The outer part, is known as the hovel. This could be up to 70 feet (21m) high. All hovels had one distinctive and common feature, the bottle shape. This shape, with its wide base and narrow neck, evolved to accommodate the firing chamber. The tapering chimney was better for creating draught which aided the firing process and helped to take away smoke. It also aided protection from bad weather.

The inner part is the firing chamber. It is a cylindrical structure with a domed roof called the crown. Its walls are about 12” (30cm) thick. Iron bands, known as bonts, run right round the firing chamber, about 12” (30cm) apart, to strengthen it as it expands and contracts during firing. A doorway, the wicket, just large enough for a man with a saggar on his head to pass through, is built into the chamber.

A sufficient gap between the firing chamber and the hovel gave enough space for the fireman and his ovenmen to work, firing the oven.

Bottle ovens have a peculiar fascination. No two of them are alike. They seem as full of character and offer as many surprises as human beings, and in temperament they were as volatile and unpredictable. A firemen had to learn how best to work with them, to control and cajole the way they performed and fired.


 

Smoke and the Clean Air Act 1956

Images and text provided by Terry Woolliscroft October 2019.

(Click on thumbnails to see larger images)

"This occasioned such immense and constant volumes of smoke, as literally to envelope the whole neighbourhood: and it was not infrequent for passengers to mistake their way, and run against each other, during the continuance of this process. The scene which presented itself upon these occasions, has been not inaptly compared to the emissions from Etna and Vesuvius..." from: A Topographical History of Staffordshire: Including Its Agriculture, Mines ... By William Pitt 1817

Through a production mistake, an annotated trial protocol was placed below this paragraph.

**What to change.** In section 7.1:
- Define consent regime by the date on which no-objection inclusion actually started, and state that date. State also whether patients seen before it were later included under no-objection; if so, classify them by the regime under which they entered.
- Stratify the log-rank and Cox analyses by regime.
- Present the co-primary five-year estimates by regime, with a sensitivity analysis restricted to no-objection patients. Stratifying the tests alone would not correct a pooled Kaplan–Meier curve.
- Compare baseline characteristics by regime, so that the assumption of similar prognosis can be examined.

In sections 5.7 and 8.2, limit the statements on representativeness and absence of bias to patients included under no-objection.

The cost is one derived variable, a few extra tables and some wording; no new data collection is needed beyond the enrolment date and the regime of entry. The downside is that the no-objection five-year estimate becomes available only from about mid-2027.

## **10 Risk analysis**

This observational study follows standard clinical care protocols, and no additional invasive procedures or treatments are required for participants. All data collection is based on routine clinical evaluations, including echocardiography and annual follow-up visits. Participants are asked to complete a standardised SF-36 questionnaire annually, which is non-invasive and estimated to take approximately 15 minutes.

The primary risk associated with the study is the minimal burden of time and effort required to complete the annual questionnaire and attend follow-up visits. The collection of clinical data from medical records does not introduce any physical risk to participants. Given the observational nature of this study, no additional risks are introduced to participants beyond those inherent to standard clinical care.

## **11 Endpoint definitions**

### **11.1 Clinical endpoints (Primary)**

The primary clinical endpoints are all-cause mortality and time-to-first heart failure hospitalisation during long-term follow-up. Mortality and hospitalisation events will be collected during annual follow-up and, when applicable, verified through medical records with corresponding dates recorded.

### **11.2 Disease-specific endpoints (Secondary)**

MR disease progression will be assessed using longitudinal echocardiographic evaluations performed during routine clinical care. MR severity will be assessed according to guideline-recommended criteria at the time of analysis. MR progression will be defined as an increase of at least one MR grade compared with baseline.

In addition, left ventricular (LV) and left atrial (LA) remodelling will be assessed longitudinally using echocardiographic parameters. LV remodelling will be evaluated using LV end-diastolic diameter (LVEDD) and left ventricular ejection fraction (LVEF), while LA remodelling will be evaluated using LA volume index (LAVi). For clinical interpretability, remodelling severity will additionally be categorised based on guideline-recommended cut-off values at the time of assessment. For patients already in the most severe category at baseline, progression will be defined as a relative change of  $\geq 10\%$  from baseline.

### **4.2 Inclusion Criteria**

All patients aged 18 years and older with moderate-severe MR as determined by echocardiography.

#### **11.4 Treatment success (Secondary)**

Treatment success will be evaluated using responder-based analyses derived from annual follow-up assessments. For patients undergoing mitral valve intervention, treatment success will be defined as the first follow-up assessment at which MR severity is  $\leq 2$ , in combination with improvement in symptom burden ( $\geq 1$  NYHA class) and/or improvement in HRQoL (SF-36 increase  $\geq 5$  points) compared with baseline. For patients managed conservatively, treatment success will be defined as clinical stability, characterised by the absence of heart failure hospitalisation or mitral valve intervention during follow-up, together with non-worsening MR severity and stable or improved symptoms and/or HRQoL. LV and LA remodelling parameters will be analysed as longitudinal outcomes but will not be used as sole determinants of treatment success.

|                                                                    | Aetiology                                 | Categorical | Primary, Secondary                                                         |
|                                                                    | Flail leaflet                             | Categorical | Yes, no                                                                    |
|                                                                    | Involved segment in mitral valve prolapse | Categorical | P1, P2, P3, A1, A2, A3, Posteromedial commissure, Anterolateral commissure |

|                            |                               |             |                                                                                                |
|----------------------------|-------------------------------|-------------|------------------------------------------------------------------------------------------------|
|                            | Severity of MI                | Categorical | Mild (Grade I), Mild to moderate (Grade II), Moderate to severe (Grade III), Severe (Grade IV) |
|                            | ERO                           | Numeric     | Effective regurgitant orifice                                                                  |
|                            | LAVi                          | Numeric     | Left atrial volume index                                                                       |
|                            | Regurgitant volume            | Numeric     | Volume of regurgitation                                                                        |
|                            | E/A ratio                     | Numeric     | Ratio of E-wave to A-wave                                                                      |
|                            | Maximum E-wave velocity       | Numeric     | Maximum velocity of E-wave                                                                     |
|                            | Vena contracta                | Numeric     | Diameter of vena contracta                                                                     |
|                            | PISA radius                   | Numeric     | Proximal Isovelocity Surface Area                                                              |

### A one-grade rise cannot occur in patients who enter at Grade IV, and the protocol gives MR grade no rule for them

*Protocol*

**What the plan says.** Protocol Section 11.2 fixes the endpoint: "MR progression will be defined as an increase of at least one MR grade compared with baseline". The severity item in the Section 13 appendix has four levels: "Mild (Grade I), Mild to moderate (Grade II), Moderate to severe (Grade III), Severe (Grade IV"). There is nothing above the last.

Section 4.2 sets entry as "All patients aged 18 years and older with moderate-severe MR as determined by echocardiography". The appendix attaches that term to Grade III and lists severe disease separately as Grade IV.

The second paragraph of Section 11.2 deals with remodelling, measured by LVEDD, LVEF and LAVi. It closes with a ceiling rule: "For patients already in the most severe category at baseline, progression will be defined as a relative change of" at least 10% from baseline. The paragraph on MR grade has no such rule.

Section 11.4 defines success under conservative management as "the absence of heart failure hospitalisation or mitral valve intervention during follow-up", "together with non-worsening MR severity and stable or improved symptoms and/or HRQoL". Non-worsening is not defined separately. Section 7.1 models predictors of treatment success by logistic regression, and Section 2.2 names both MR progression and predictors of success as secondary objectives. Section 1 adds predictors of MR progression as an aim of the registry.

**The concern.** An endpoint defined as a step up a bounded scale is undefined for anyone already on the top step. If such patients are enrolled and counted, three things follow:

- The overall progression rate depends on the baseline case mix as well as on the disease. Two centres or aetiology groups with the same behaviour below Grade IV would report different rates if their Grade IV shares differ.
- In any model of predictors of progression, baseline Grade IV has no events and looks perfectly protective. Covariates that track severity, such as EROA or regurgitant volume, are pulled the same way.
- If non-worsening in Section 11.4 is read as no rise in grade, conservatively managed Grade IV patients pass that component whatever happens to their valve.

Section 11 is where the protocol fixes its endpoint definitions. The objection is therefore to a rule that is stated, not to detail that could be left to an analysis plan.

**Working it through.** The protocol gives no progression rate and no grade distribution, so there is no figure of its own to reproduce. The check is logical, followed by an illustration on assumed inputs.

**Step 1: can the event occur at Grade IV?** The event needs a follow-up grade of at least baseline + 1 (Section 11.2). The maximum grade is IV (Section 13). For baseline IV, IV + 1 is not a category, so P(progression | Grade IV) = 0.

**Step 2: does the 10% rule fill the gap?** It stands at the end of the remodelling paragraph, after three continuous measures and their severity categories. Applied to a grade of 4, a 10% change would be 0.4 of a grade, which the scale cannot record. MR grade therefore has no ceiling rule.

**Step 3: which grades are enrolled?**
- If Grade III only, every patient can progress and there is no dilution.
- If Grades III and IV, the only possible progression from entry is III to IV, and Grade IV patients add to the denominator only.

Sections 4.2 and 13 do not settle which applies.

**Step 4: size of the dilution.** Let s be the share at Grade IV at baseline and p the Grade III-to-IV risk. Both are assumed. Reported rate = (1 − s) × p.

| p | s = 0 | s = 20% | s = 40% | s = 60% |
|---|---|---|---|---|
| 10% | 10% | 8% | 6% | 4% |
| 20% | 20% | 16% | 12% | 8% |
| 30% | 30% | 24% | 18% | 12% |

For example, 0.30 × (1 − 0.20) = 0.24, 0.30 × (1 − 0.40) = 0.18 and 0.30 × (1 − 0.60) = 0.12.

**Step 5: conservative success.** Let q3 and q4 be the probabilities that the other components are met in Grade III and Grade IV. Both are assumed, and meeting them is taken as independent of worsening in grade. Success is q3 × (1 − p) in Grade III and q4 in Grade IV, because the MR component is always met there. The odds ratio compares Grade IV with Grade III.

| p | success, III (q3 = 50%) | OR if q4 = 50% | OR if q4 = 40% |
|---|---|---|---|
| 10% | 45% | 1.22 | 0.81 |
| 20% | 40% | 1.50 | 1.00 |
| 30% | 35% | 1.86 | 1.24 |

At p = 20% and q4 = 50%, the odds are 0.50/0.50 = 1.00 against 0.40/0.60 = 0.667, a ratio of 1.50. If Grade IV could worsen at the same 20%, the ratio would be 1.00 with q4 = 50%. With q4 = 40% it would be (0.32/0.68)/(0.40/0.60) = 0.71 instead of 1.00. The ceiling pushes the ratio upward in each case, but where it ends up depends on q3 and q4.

The firing of a bottle oven or muffle kiln was a profession in itself. It was an important and revered job. There was so much at stake. A successful fireman required years of experience since just a few minutes ignorance or carelessness could often mean ruin to the oven’s contents, and to the factory.

The final temperature to be attained must be as even as possible throughout the firing chamber. The long flames produced by bituminous coal carried heat to the middle of the setting. Temperature rise had to be carefully controlled, as a satisfactory finished article depended on the time it was subjected to the heat, at varying degrees of temperature.

In bigger ovens a ton of coal could be fed into the firemouths within the space of minutes. Baitings such as these created massive volumes of thick, black, choking smoke which enveloped the surrounding streets. Both the factory workers and their innocent neighbours were subjected to unacceptably high levels of pollution and their health inevitably suffered.

In the early 1950s the UK government concluded that they needed to introduce laws to curtail the production of dark smoke and on 5th July 1956 passed the Clean Air Act - "An Act to make provision for abating the pollution of the air" The essence of the Act was that '… dark smoke shall not be emitted from a chimney of any building, and if, on any day, dark smoke is so emitted, the occupier of the building shall be guilty of an offence."

Pottery manufacturers were given seven years to make provisions to fully comply with the Act. Use of the familiar bottle-shaped oven, fired with coal, declined and by 1963 their fate was finally sealed. Of the 2000 or so bottle ovens which once littered the skyline of the Potteries only 47 remain standing complete today (2019).